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Obesity (Silver Spring). Author manuscript; available in PMC Apr 4, 2011.
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PMCID: PMC3070470

Healthy Home Offerings via the Mealtime Environment (HOME): Feasibility, acceptability, and outcomes of a pilot study


The primary objective was to develop and test the feasibility and acceptability of the Healthy Home Offerings via the Mealtime Environment (HOME) program, a pilot childhood obesity prevention intervention aimed at increasing the quality of foods in the home and at family meals. Forty-four child/parent dyads participated in a randomized controlled trial (n=22 in intervention and n=22 in control conditions). The intervention program, held at neighborhood facilities, included five, 90-minute sessions consisting of interactive nutrition education, taste-testing, cooking skill building, parent discussion groups, and hands-on meal preparation. Children (8–10 year olds) and parents (89% mothers), completed assessments at their home at baseline, post-intervention, and 6-month follow-up, including psychosocial surveys, anthropometry, 24-hour dietary recalls, and home food availability and meal offering inventories. Feasibility/acceptability was assessed with participant surveys and process data. All families completed all three home-based assessments. Most intervention families (86%) attended at least 4 of 5 sessions. Nearly all parents (95%) and 71% of children rated all sessions very positively. General linear models indicated that at post-intervention, compared to control children, intervention children were significantly more likely to report greater food preparation skill development (p<.001). There were trends suggesting that intervention children had higher consumption of fruits and vegetables (p <.08), and higher intakes of key nutrients (all p-values <.05) than control children. Obesity changes did not differ by condition. Not all findings were sustained at 6-month follow-up. Obesity prevention programming with families in community settings is feasible and well accepted. Results demonstrate the potential of the HOME program.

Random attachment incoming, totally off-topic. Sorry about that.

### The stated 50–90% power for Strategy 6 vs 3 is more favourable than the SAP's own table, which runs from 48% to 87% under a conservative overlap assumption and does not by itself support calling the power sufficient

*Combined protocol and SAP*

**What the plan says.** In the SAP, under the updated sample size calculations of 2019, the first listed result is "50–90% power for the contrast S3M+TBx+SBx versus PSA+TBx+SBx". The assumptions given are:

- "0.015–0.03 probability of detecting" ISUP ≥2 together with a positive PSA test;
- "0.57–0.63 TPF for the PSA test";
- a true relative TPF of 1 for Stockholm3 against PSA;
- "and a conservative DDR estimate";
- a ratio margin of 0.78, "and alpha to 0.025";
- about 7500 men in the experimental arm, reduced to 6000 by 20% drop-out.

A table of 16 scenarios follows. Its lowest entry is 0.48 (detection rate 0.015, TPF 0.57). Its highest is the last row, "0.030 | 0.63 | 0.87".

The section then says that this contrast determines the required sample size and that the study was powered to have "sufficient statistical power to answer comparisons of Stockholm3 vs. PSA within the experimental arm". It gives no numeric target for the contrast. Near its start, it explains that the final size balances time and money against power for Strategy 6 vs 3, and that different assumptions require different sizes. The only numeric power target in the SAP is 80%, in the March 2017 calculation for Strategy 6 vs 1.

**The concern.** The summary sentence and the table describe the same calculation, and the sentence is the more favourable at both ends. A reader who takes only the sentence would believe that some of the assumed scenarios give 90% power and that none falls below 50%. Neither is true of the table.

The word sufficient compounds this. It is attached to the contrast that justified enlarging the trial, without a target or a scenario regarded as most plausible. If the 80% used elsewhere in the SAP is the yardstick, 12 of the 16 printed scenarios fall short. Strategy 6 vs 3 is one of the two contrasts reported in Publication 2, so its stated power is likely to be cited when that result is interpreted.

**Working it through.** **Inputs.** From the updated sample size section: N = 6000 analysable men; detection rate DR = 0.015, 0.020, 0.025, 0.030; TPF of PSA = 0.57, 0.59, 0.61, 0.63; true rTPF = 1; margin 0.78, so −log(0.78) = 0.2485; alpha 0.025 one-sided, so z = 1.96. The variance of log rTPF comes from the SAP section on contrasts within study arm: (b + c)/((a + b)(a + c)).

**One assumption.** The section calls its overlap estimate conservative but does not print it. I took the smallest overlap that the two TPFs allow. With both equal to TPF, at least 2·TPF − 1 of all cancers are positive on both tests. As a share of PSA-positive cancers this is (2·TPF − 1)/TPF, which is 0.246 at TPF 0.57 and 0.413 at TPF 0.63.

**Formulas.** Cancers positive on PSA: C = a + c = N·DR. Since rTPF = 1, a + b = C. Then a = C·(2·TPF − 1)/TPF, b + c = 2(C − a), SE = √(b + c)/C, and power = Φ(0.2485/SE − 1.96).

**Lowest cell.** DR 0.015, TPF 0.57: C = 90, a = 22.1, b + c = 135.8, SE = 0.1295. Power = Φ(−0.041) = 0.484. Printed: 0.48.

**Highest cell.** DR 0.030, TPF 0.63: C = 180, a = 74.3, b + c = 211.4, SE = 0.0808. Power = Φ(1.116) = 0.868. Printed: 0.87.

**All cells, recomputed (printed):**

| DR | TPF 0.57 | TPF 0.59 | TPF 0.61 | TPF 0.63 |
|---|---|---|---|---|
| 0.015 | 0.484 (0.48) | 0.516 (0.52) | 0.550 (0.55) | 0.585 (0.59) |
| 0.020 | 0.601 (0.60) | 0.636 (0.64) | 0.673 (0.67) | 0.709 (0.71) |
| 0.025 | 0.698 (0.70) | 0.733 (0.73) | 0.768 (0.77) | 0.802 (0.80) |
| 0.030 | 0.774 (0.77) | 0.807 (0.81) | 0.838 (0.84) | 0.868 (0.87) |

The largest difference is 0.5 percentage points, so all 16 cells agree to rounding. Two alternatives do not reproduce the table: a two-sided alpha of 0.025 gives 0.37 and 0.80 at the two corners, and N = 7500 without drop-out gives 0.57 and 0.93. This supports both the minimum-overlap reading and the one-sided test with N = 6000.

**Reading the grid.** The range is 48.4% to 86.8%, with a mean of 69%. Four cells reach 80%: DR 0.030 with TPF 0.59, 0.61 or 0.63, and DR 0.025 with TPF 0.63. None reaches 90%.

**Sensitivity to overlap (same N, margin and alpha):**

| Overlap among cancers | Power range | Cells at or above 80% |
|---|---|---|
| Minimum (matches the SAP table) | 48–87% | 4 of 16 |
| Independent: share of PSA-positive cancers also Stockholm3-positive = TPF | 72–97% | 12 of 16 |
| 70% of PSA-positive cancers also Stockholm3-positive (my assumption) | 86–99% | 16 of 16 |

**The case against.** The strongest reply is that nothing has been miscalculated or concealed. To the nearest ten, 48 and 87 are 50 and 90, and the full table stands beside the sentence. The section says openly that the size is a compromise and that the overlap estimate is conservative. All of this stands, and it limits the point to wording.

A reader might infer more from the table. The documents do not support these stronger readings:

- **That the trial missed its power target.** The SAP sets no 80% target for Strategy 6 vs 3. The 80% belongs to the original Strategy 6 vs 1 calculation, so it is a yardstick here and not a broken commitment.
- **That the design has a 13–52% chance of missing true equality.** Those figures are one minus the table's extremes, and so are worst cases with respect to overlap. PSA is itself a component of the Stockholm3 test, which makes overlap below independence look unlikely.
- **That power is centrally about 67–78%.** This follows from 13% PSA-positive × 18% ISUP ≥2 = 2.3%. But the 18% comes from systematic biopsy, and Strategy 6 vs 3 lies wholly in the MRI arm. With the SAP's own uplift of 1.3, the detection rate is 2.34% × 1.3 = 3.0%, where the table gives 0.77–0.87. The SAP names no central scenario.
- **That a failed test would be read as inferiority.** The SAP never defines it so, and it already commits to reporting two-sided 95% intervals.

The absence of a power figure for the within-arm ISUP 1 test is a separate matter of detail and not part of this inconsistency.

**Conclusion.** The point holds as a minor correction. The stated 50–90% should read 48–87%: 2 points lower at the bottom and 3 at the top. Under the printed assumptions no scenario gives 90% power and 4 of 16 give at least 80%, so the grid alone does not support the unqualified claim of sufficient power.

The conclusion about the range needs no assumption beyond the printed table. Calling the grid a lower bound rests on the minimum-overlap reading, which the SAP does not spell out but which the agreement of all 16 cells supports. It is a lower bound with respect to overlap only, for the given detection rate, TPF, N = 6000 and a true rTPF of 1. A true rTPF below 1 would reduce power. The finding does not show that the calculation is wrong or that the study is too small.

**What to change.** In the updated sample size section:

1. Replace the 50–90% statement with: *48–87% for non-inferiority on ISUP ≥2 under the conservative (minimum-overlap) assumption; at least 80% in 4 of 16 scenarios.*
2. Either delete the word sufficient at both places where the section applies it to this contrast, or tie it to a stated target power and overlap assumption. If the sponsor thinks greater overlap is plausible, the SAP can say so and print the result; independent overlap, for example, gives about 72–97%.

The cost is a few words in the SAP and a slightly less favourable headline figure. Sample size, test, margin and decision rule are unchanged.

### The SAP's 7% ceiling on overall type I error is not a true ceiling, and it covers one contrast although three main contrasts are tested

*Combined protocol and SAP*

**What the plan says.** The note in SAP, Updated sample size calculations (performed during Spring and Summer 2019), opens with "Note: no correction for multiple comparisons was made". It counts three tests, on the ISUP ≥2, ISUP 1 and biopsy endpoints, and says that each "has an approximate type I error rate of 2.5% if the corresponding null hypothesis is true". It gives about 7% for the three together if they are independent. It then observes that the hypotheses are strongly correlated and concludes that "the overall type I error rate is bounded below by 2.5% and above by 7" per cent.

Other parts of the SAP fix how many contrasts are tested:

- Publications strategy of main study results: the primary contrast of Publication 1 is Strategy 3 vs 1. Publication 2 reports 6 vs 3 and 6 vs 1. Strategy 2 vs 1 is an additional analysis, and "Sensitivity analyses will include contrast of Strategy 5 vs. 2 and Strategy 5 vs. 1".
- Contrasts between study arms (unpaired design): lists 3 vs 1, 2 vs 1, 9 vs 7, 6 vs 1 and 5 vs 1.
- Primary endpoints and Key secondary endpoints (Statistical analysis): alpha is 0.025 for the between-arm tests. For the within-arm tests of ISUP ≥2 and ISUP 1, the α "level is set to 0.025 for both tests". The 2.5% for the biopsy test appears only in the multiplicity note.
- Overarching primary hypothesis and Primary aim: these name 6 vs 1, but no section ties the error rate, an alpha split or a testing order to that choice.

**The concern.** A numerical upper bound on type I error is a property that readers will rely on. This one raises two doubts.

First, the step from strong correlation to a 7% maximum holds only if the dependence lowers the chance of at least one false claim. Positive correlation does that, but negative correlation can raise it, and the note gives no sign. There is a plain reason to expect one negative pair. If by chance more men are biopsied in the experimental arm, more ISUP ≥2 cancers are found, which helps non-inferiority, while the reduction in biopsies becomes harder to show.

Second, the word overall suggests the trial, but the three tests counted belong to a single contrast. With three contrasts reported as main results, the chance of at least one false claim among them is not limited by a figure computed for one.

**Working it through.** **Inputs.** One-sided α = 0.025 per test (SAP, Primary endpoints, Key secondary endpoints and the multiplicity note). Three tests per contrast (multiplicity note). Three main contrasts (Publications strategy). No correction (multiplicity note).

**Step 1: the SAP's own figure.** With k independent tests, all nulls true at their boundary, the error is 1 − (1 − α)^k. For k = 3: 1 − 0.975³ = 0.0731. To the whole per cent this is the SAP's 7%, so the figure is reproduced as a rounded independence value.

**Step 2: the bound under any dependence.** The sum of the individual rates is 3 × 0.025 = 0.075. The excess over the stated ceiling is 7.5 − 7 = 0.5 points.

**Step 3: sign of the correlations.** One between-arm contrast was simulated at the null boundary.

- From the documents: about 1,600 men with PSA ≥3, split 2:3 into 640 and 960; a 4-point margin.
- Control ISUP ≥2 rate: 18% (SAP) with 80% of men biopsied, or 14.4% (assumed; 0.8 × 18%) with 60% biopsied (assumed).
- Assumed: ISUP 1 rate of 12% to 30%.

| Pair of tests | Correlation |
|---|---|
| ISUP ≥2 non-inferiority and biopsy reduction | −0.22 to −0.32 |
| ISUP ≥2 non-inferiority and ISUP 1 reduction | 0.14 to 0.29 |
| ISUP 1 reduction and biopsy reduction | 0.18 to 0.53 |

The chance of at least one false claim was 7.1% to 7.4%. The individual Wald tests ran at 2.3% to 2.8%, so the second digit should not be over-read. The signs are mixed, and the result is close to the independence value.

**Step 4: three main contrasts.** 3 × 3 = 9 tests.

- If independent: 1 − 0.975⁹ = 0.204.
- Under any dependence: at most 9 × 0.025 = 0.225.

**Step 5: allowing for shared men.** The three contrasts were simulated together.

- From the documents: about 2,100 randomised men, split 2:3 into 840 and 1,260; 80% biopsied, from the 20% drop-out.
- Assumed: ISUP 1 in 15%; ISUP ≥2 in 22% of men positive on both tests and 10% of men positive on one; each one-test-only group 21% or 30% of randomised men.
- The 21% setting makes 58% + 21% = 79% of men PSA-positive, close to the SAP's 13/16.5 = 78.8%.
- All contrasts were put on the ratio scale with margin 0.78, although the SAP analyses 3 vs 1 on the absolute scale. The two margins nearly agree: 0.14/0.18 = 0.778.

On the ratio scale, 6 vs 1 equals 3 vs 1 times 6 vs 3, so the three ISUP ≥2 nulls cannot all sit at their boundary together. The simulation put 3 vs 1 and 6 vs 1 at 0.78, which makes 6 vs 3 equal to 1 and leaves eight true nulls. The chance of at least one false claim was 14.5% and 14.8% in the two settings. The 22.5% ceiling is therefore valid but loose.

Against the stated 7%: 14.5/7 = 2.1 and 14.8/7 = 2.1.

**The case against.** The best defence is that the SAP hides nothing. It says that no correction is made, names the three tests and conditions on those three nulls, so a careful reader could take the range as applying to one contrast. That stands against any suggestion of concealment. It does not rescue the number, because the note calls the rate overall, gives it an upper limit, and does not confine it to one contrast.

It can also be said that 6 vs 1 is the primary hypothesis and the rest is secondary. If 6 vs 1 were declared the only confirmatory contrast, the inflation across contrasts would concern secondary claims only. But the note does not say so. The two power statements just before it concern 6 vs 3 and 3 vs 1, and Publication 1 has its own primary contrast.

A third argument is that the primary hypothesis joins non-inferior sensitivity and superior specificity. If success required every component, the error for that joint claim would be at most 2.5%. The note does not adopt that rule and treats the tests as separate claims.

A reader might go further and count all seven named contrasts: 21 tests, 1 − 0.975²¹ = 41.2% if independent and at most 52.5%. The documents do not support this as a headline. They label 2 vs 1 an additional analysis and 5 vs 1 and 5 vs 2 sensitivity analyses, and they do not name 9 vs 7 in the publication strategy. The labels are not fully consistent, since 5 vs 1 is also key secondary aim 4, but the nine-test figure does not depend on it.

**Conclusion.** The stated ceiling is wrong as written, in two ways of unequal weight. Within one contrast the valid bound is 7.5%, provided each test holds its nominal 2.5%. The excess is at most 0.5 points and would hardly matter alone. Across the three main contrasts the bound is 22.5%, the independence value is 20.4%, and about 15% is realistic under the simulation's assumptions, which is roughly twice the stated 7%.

Keywords: intervention program, family meals, obesity prevention


Few successful childhood obesity prevention strategies exist (1), particularly those focused on the home or families. Relatively few randomized trials have been developed with the primary purpose of preventing childhood obesity (25), and most have not significantly affected weight gain (6,7). Although the most effective childhood obesity prevention programs generally include a family component, many programs focused on changing the children’s behavior and limited family involvement to the delivery of psycho-educational materials (6). In contrast, obesity treatment programs have shown that involving families is associated with improved child weight outcomes (8,9). Given the importance of the family environment in regard to healthy eating and activity, there is a dearth of childhood obesity prevention research that focuses on family units.

Parents are influential role models for healthy eating, and are gatekeepers for food and beverage availability and accessibility within the home (10). Almost 70% of calories and 80% of snacks consumed by 6–11 year old children are eaten in the home (11). Consumption of healthful (12,13) and unhealthful (14) foods and beverages is significantly predicted by their home availability. Furthermore, family purchases of convenient, unhealthful, away-from-home foods have increased dramatically over time (15,16) and may negatively affect the nutritional quality of family members’ diets (17), making it difficult for children to meet current dietary and weight recommendations (18,19). Thus, encouraging families to eat at home more often while positively changing the home food environment appears to be one way to decrease children’s consumption of unhealthful foods.